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15 September 2015


In the Linux operating system, everything is treated as a file except for the process.
What does this mean? Among other things, Linux file commands can be issued on entities that are not traditional files. The entities treated like files include
  • directories, 
  • physical devices,
  • named pipes, 
  • file system links.
Aside from physical devices, there are also some special-purpose programs that are treated like files (for instance, a random number generator).

Files versus Directories

The directory it's a named entity that contains files and sub-directories (or devices, links, etc.). The directory offers the user the ability to organize their files in some reasonable manner, giving the file space a hierarchical structure.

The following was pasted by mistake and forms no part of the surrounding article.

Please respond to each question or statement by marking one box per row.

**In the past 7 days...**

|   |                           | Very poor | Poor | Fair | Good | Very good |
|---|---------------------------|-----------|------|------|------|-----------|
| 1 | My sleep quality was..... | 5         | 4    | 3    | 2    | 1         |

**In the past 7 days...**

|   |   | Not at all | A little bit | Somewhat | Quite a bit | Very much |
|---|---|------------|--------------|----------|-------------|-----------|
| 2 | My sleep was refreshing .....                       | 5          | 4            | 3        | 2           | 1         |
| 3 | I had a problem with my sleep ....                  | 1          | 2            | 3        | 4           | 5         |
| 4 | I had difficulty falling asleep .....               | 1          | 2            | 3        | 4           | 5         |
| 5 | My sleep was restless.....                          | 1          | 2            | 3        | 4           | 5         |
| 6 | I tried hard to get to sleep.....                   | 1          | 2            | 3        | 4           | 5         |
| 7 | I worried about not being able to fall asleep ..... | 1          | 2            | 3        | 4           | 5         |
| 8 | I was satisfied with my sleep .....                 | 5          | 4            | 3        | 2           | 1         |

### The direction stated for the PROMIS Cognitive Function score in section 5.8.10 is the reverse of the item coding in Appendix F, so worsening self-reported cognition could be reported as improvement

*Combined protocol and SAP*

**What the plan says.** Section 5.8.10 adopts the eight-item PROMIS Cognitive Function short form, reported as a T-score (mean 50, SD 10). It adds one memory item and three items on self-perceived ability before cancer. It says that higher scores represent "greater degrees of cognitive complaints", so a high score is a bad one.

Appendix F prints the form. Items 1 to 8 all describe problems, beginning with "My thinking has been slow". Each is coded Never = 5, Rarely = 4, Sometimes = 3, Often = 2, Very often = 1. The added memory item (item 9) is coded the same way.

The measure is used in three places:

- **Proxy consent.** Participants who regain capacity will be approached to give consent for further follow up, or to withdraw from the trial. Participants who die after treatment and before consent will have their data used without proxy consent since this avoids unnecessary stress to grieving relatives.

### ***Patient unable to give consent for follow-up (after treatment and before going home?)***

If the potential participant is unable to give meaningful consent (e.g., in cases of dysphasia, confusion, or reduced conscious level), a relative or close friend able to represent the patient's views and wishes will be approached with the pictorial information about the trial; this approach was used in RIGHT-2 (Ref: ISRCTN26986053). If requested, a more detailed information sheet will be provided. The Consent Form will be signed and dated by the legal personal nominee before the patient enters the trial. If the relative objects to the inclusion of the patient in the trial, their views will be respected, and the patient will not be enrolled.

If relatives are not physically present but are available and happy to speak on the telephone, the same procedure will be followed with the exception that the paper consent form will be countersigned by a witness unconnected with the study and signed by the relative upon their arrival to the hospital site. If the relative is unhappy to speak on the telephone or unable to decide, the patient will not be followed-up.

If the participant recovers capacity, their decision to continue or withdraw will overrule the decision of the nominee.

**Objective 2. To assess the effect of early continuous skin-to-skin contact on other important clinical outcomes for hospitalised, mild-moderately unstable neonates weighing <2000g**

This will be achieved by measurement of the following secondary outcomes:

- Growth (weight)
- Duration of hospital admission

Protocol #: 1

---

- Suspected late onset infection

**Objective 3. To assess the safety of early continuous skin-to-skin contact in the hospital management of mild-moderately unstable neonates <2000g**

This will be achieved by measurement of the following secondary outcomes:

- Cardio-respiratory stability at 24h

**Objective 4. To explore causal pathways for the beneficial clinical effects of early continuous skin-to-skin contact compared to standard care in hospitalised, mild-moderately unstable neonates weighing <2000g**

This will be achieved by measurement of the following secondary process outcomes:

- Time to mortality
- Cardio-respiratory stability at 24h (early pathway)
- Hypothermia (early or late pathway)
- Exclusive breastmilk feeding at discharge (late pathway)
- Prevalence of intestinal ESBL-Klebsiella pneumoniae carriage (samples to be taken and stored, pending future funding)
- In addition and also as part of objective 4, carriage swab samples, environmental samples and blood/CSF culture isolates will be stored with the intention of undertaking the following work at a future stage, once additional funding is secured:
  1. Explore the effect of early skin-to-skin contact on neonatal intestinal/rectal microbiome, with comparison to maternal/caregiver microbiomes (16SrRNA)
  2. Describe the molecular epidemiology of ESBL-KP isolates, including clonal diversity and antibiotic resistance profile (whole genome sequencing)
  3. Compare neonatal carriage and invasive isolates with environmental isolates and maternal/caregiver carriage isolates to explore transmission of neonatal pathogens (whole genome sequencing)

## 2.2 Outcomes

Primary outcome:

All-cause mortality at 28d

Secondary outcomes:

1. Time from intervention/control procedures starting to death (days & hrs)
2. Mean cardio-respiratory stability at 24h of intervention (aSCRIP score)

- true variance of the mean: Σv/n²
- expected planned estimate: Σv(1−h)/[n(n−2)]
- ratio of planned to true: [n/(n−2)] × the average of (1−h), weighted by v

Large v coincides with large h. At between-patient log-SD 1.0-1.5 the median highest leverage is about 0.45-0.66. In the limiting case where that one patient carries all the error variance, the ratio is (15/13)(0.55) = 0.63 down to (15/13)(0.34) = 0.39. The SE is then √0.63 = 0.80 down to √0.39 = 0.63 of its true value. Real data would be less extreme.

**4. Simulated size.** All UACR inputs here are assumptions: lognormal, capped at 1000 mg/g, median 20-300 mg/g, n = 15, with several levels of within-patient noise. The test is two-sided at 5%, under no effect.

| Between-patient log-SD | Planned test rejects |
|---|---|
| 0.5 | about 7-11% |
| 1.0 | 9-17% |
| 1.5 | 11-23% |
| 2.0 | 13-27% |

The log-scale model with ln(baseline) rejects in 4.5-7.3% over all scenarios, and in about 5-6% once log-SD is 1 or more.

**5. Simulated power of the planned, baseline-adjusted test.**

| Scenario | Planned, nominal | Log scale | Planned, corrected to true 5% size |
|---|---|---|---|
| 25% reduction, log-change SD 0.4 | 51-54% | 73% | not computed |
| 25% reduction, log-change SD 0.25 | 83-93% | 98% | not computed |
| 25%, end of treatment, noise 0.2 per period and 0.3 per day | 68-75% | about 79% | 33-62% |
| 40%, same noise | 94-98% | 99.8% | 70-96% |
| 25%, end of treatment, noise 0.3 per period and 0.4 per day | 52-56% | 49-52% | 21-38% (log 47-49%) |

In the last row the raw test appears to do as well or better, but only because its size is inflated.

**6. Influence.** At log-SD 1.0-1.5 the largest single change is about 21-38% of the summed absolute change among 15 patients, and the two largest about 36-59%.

Directories can be created just about anywhere in the file system and can contain just about anything from empty directories to directories that themselves contain directories.

The directory differs from the file in a few significant ways. 
  1. we expect directories to be executable. Without that permission, no one (including the owner) can cd into the directory. 
  2. the directory does not store content like a file; instead it merely stores other items. That is, whereas the file ultimately is a collection of blocks of data, the directory contains a list of pointers to files. 
  3. there are some commands that operate on directories and not files (e.g., cd, pwd, mkdir) and some commands that operate on files but not directories (e.g., wc, diff, less, more). We do find that most Linux file commands will operate on directories themselves, including for instance cp, mv, rm (using the recursive version), and wildcards apply to both files and directories.

Nonfile File Types

Many devices are treated as files in Linux. These devices are listed under the /dev directory. We categorize these devices into two subcategories: